Does Finance Impact the Dances We Make? Thoughts on Curtain 2 by Ori Lenkinski
Sometime in the 1990’s, I watched a program on MTV about the lives of successful rap artists. It followed several breakthrough musicians on their path to fame and the dip they experienced after releasing their second album. One after the other they spoke about the immense pressure to repeat the success of the first album, the one that put them on the map. When they created those records as unknown artists, there was little pressure on them. They could do what they wanted, they were free to experiment and, as such, they could tap into their unfettered creativity and innovate. With the second album, it was a different story. They were rich now, known, recognized on the street. Their music supported not only them but also managers, agents, fellow musicians and family members. They were no longer working for themselves but leading a thriving business upon which a number of people relied in order to pay the bills. The effect on their creativity was huge. The term “ sophomore album” was a doomsday slogan, a lowering of expectations of bright stars.
Recently, while talking with a hugely successful choreographer, I was reminded of this program. When he started out, he was just one guy, living in a foreign country, putting some steps to some music. And it worked out. Today, he is the head of a world-renowned company that employs dozens of dancers, technicians and administrators. They tour extensively, perform to sold-out theaters, teach cram-packed workshops wherever they go. The game has changed. This man is no longer making his own art on his own, his art is fueling the lives of many.
The stakes are incredibly high.
I asked if it impacts the work. He said yes and no. He tries not to feel the pressure but it takes effort. He admitted that a work selling out a yearlong tour before ever setting foot in the studio is daunting.
It stands to reason that, when observing artistic works, in this case dance works, we should consider the financial stakes at hand in their creation. Whereas one artist can create something that will provide food and rent for tens of families, another will make a work that will put them in debt. Is the financial gain a factor in the work that is made?
Are artists creating small-scale work with little to no financial gain to be had actually freer to say what they want than the big dogs?
Tel Aviv recently saw the premieres of eleven new works in the annual Curtain Up Festival, funded by the Ministry of Culture and Sport. In Curtain 2, six artists (two individuals and two duos) presented their newest creations. The evening, which was held in the new Zehava and Jack Dellal Studio on the third floor of the Suzanne Dellal Center, took place in the round. One after the other, the artists took the stage with what appeared to be incredibly personal and unpretentious works. In all four of the works made by Ravid Abarbanel, Roni Chadash, Rebecca Laufer and Mattheus van Rossum and Olivia Court Mesa and Yochai Ginton, the choreographers performed themselves (in Laufer and van Rossum’s piece, Cede, they were joined by four additional dancers). In these creations, the offerings felt like gifts the artists were giving themselves. Abarbanel explored her new self following divorce, Chadash stripped away her animalistic illusions to show a casually dressed young woman grappling with the complexities of her body. In Court Mesa and Ginton’s duet, the two, partners on and off stage, celebrated the joy they’ve found in dancing together, the wonders of sharing weight with one another and the pleasure of performing in tandem. Laufer’s work turned A Space Odyssey into a physical expression of icy, weightless, moonstruck group dynamics.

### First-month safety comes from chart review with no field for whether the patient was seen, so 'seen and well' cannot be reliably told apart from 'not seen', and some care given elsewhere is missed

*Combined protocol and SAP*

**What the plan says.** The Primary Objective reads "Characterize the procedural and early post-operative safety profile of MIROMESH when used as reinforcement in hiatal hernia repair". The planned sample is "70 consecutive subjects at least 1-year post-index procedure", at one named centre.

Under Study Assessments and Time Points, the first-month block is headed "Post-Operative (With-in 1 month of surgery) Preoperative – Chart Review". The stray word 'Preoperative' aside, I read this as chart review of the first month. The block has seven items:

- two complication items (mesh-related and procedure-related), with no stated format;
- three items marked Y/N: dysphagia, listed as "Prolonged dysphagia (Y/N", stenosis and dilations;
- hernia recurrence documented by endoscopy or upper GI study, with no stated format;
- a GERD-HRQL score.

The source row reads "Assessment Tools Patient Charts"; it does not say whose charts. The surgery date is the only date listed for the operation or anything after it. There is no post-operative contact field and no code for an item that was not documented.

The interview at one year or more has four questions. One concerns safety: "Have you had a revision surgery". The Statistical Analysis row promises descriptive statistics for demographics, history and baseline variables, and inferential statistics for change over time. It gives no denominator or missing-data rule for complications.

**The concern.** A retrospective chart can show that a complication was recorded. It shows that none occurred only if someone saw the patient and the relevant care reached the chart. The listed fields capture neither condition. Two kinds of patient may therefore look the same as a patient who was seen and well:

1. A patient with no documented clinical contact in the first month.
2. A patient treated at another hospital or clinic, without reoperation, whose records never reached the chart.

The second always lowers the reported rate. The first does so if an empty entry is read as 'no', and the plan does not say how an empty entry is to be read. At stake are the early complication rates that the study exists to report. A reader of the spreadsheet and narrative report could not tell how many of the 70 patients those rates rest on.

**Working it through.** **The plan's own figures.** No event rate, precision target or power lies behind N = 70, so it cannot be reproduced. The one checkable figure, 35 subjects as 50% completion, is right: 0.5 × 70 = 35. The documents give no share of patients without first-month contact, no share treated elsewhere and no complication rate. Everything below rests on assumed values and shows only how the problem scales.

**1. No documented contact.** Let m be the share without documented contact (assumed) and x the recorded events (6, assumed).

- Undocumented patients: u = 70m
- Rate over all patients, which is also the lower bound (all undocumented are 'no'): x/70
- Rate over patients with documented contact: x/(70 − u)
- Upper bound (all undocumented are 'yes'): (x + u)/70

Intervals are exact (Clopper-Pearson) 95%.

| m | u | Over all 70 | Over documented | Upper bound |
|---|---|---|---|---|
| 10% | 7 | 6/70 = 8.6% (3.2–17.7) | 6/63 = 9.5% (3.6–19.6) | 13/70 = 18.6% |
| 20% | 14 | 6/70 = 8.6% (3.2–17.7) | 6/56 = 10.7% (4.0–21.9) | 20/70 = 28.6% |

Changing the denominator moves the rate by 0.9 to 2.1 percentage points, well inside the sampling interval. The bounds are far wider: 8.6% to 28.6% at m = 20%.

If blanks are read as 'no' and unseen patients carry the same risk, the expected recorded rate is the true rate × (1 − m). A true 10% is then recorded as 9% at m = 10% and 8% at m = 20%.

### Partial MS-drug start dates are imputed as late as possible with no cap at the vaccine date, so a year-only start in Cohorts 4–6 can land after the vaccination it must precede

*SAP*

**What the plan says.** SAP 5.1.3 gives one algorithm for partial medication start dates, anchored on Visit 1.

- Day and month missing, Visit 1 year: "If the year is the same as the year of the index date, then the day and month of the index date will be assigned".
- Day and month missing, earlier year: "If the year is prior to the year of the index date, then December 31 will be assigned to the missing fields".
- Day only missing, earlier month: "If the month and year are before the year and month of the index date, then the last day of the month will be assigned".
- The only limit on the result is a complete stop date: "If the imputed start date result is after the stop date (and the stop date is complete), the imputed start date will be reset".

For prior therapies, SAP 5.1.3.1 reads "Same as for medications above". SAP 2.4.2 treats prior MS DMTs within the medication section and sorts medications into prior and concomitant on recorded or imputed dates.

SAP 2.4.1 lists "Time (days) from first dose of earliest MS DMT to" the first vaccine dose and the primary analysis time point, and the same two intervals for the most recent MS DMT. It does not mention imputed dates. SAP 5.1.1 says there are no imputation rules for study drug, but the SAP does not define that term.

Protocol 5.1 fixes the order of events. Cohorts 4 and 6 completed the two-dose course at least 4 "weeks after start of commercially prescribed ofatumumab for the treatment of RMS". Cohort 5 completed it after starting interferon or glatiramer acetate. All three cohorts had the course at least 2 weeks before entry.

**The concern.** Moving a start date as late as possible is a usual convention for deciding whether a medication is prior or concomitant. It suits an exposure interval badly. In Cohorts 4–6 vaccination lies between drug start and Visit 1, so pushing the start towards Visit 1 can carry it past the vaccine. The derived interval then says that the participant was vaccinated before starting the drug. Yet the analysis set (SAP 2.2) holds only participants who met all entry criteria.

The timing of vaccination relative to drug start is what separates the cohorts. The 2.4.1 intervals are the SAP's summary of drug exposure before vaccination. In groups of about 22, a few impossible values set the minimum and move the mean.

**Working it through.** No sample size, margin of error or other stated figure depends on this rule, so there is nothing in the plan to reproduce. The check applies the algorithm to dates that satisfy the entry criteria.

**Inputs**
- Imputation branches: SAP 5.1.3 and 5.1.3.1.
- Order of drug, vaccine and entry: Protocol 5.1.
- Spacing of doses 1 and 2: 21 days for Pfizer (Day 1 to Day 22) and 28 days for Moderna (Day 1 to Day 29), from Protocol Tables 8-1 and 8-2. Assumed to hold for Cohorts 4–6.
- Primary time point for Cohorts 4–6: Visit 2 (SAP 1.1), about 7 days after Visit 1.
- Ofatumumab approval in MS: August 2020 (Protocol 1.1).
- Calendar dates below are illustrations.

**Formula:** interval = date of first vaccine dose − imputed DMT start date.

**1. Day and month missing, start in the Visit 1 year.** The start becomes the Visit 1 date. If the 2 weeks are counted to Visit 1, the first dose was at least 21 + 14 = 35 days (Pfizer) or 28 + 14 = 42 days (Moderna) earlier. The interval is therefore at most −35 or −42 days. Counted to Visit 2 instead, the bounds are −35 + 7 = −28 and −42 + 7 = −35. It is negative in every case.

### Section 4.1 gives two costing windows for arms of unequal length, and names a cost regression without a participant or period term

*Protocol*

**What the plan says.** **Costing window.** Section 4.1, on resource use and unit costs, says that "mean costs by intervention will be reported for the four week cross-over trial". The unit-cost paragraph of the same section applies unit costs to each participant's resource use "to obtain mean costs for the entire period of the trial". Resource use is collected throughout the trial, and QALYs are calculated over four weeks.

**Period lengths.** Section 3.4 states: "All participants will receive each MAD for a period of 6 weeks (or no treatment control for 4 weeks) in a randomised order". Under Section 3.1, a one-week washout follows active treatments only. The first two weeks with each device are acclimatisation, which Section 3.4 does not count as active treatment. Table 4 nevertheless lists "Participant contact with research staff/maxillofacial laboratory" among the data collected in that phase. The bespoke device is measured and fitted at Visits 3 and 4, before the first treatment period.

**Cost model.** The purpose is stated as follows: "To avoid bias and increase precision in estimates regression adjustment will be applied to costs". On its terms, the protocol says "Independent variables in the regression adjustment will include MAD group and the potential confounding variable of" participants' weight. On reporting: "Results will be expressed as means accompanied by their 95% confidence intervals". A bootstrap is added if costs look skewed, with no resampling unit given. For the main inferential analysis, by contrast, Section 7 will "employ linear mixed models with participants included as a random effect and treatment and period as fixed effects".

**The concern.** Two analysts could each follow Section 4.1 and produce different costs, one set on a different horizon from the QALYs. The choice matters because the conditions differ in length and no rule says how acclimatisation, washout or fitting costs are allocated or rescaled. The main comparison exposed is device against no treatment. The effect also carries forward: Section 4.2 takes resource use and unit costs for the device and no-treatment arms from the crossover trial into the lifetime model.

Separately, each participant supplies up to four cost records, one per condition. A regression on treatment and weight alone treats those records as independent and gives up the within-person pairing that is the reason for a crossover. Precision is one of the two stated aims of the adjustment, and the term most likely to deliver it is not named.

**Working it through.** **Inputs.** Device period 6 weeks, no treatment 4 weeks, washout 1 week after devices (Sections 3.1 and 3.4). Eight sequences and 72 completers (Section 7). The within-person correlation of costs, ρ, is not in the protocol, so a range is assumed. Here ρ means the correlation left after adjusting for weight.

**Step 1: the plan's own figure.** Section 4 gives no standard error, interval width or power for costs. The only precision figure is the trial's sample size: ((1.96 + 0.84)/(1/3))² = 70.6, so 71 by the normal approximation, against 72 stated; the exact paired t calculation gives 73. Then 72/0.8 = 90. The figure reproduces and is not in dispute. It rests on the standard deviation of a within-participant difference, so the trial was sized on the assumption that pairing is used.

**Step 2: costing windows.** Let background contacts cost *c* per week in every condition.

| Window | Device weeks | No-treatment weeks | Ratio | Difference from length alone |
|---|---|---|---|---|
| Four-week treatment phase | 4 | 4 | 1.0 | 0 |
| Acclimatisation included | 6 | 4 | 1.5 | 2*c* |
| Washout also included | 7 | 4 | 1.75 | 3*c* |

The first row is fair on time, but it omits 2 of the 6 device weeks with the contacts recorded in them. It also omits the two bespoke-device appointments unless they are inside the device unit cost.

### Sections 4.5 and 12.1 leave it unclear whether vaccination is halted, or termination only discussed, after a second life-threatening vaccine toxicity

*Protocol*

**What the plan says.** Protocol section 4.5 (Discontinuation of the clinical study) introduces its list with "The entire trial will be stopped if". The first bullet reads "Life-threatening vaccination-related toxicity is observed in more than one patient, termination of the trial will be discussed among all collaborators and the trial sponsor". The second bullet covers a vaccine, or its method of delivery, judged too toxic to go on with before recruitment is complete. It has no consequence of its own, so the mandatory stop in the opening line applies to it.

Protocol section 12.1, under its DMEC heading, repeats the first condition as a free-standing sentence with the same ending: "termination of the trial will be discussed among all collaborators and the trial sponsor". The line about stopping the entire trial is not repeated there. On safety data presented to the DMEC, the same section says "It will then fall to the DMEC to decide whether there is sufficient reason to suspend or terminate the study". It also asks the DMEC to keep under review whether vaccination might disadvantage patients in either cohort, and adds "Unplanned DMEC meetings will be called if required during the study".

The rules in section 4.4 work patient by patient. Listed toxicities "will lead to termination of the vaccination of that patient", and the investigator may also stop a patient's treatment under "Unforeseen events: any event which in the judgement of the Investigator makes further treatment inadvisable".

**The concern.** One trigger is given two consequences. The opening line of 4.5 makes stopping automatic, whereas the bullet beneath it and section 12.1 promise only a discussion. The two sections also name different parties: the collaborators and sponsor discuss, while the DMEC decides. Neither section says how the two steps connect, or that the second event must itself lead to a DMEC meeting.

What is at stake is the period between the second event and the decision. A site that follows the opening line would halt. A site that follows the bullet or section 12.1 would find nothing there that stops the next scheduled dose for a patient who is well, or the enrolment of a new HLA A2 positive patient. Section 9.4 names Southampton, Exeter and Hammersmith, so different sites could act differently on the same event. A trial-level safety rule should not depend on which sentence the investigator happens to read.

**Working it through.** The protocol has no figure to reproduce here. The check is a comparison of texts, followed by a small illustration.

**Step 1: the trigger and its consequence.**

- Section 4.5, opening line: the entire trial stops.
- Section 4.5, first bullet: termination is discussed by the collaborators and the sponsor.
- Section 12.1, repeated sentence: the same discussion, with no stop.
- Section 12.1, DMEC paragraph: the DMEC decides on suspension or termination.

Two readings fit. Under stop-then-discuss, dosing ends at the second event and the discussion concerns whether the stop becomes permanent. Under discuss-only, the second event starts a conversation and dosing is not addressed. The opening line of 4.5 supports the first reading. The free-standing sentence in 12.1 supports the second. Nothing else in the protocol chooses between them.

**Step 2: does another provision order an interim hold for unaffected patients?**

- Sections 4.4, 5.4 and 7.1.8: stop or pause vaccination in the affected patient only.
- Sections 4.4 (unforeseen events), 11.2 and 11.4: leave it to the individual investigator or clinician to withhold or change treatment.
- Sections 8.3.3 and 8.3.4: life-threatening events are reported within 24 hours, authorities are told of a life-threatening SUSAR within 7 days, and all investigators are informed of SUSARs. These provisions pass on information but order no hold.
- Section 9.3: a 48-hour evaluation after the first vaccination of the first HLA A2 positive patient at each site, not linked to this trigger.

None of these works intended to reinvent the wheel or to propose a new perspective on dance. Instead, the artists used the platform to enjoy their craft and to check in with themselves.
When artists of grander stature create enormous productions, they and their colleagues or companies stand to earn a significant amount of money. The sale of tickets translates into money in pockets. Satisfied audience members are likely to purchase tickets once again. As such, there is a real, tangible incentive for such an artist to create a massively accessible work that large groups can connect to.
When Abarbanel or Chadash present their solos, the prospective financial gain is miniscule at best. The sales of tickets feed back into the Ministry’s pockets or pay off the expensive technicians’ fees. They do not pad the pockets of the artists. With budgets for festivals such as Curtain Up (and Curtain Up is one of the best funded projects for independent choreographers in Israel) being what they are, the selected artists often subsidize their creation costs with money earned teaching or working in restaurants. There is almost never enough money left over for the choreographer to draw a fee from the budget. Usually, the artists end up pulling strings, compromising or cashing in on favors to get the costumes and set together.
In such situations, the incentive of the artist to create the work is purely passion-based. What reason would someone have to spend six months in the studio for free other than that they wanted to?
Because the success or failure of such a work bears no financial weight, the work itself is free to be as obscure or personal or uncommunicative as the artist desires.
In the case of Curtain 2, this freedom was deeply felt. It served up a refreshingly candid array of performances. Whether they were blockbusters or not was inconsequential. The artists were present and they were not afraid to do and say what they wanted.
Curtain 2 was presented at the Suzanne Dellal Center on November 23, 2019.